How to Prune a Fig Tree

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Once a fig tree is mature, it needs very little pruning.

There isn't much to not like about figs. The fruit is sweet, juicy and crunchy at the same time. Rich in fiber, essential minerals such as potassium, calcium and magnesium and vitamins, figs make a great snack fresh off the tree, dried, or processed into jams and compotes. Figs grow readily in USDA climate zones 8 to 11. Some of the hardier species can be cultivated in zones 6 and 7, which extend into southern Canada, although in these cool climates they may need to be in pots that can be moved indoors when the snow starts falling.

Growing a fig tree is easy, which explains why this particular fruit tree has such a long history of cultivation around the world. The tree can survive quite happily without pruning, but if you want to maximize the size of the fruit and the overall yield, you should prune it soon after planting it and for the first two seasons after it becomes established. Pruning essentially trains the tree to focus its energy into fruit production rather than spreading it out over a large root system and a sinuous canopy. As the tree reaches maturity, the only pruning a fig tree needs is occasional removal of dead branches, as well as any suckers growing at the base of the tree, sapping its energy.

Prune Your Fig Tree Soon After Planting

Planting a fig tree.
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Pruning is most important when the tree is very young.

The crucial time to prune a fig tree is soon after you plant it. Some gardening experts recommend pruning as soon as you put the tree in the ground, while others say to wait until the first dormant season. The timing usually depends on the health of the tree. If it's growing vigorously when you plant it, it's best to prune a fig tree immediately, before it has a chance to spread out its energy. On the other hand, a tree that is small and has weak branches needs time to acclimate, and it may be best to wait until the end of winter, just before buds start to sprout, to prune it.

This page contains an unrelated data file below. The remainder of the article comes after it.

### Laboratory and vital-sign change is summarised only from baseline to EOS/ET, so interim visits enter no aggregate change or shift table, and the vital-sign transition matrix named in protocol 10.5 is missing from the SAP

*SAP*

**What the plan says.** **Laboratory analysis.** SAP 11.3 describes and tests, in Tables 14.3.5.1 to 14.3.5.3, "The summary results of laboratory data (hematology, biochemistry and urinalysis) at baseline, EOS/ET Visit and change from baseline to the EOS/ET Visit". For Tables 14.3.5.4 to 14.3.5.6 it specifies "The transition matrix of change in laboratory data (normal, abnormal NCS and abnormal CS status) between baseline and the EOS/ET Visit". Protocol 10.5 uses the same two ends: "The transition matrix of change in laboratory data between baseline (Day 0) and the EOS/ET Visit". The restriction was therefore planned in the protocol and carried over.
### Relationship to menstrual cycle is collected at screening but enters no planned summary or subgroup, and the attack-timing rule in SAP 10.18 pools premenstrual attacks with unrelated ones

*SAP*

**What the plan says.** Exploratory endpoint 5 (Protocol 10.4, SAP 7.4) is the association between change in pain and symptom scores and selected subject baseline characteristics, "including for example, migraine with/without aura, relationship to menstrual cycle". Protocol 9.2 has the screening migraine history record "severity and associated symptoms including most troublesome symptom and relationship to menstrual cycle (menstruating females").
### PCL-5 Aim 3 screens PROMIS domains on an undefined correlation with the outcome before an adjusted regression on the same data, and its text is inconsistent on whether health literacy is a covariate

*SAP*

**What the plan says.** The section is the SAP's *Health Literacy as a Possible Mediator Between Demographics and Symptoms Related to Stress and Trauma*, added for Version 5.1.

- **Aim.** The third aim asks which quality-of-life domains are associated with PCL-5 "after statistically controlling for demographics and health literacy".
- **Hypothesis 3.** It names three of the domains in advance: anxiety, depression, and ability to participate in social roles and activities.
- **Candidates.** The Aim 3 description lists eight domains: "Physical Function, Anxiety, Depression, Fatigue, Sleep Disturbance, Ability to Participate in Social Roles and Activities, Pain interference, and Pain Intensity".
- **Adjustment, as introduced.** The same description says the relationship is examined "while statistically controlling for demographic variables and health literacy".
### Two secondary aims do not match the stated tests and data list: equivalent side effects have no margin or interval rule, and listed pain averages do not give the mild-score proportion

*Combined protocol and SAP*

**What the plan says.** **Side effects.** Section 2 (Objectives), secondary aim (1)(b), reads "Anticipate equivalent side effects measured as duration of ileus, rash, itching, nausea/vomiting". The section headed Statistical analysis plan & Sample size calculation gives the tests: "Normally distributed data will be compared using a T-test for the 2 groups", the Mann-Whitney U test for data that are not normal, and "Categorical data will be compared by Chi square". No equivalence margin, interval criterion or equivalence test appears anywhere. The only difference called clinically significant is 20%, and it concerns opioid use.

The first pruning is quite drastic. You generally cut the tree back by half. This forces the tree to focus its energy on developing strong roots. Retain all branches that are growing at roughly 45-degrees to the main trunk, but reduce their length by half. You can also retain branches that grow at larger angles, but reduce their length by half, as well. Keeping these branches might reduce the overall fruit yield, but they will produce a bushier tree that provides more shade.

When shortening a branch, make the cut just before a bud that is likely to produce a branch, and cut off the branch by cutting at a 45-degree angle. Remember to wipe your pruners down with alcohol before each new cut to avoid infecting the tree with pathogens.

Prune Your Fig Tree Again During the Second and Third Winters

Man cutting a Ficus annulata tree with clippers.
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Train your fig tree by pruning it during the next two dormant seasons.